McMahon’s been a Montana District Court judge since 2017.
His 26-year general and civil defense private law practice began in Bismarck, North Dakota. In 1996, he returned to Montana. McMahon says his general practice work included everything from trusts and wills to representing lawyers and doctors sued either in civil court or brought before licensing commissions. He also represented Blue Cross Blue Shield of Montana.
McMahon describes himself as a conservative who occasionally finds himself at odds with Montana Republicans. Late last year he blocked a law that would have allowed people to carry guns on public college campuses. That ruling earned him a “judicial activist” label from some conservative critics.
“I got frustrated from a standpoint that if you made a decision that was adverse to one party or another that you were an activist, or you were ‘right on’ or you were the conservative judge that they expected,” McMahon says. “I think it’s wrong to label judges when they make decisions based upon controlling precedent.”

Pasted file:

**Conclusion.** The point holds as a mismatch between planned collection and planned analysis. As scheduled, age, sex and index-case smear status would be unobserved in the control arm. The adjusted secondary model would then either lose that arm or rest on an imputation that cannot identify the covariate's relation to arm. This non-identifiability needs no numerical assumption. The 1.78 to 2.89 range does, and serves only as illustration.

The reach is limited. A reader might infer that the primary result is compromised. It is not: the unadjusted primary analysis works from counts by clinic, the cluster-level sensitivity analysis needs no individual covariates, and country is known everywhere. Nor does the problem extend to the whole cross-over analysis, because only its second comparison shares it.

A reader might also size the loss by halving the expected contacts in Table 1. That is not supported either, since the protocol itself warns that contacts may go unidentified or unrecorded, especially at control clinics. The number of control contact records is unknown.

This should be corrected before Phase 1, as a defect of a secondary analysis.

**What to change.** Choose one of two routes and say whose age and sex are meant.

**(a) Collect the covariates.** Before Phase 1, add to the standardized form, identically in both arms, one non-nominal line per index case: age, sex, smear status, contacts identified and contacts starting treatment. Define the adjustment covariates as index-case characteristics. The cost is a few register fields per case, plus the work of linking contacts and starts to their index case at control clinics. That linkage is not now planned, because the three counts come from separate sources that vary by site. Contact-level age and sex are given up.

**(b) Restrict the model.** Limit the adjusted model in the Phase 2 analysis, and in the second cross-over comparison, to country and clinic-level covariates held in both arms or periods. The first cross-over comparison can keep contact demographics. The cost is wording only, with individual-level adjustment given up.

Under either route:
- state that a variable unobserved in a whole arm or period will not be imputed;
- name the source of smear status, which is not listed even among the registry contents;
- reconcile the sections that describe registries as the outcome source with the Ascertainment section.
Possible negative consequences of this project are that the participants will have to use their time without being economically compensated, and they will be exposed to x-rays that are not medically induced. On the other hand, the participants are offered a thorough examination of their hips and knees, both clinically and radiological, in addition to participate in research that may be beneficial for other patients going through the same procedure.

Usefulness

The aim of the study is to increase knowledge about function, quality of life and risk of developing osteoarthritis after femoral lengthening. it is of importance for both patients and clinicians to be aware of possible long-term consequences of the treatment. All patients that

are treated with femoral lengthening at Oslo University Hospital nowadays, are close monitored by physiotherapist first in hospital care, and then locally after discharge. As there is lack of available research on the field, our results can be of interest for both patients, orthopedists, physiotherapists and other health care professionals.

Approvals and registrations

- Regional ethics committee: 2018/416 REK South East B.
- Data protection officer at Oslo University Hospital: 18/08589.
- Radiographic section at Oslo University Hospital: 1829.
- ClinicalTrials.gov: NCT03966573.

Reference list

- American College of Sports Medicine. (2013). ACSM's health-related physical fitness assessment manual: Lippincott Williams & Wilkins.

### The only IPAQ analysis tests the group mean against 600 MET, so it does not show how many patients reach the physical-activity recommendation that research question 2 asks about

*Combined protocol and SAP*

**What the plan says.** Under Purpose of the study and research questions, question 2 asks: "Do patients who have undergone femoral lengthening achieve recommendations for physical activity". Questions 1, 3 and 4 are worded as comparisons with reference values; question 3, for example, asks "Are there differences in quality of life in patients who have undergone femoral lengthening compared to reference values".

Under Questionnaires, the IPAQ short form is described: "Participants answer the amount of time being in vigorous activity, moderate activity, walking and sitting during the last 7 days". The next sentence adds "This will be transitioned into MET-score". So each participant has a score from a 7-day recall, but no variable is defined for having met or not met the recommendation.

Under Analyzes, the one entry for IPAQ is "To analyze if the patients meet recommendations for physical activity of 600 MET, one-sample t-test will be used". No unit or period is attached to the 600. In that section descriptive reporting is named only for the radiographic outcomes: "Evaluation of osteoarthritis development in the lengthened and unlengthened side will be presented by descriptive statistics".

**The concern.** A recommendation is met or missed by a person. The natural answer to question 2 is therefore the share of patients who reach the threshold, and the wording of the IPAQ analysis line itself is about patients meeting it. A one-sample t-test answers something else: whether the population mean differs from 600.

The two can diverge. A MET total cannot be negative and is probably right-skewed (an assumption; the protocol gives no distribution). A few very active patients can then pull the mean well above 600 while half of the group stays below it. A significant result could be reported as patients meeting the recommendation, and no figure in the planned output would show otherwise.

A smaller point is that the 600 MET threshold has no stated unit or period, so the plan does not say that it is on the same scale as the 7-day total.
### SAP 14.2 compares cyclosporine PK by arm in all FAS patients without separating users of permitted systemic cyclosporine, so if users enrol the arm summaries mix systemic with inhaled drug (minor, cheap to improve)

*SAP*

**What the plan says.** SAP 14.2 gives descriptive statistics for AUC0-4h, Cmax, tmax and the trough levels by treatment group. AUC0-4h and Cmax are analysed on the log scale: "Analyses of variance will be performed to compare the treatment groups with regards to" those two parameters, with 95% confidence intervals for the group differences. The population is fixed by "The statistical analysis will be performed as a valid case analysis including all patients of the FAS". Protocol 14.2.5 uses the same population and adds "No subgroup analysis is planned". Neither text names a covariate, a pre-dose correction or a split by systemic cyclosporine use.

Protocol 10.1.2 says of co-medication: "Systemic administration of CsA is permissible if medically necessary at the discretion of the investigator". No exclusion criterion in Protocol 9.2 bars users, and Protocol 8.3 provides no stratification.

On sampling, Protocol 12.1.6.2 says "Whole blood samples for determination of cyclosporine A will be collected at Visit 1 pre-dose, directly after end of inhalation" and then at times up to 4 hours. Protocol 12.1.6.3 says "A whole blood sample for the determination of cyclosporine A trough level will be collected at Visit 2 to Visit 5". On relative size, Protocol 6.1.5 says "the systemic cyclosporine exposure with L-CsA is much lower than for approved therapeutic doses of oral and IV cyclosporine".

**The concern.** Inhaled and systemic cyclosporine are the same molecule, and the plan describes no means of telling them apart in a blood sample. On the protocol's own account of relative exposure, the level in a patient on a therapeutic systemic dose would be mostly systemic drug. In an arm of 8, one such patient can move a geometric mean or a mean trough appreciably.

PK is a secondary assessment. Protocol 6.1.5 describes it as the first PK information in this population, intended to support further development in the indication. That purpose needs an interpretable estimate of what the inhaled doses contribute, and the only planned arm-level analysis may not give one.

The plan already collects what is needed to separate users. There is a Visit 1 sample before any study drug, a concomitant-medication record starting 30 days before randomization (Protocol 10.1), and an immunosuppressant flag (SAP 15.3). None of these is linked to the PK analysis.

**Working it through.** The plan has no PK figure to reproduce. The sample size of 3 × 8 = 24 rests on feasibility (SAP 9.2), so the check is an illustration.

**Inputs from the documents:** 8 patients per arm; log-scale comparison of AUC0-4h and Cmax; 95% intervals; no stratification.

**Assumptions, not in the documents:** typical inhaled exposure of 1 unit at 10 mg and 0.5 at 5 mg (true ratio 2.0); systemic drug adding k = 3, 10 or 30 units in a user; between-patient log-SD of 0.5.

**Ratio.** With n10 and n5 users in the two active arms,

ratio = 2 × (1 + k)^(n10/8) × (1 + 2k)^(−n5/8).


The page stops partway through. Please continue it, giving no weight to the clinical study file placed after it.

The top two vote-getters in that three-way race advance to November’s general election.
Montana’s Supreme Court Justice #1 primary race features a longtime incumbent and a first-time candidate. With only two candidates in the primary, both incumbent Jim Rice and challenger Bill D’Alton are likely to advance to the general election ballot.
Jim Rice - Justice #1
Jim Rice, a former Republican state lawmaker, says judges and judicial candidates should set aside partisan politics.
“I believe the support that I've drawn from both sides of the aisle is indicative of the trust that people have placed in me and their confidence that I'm able to do that,” he says.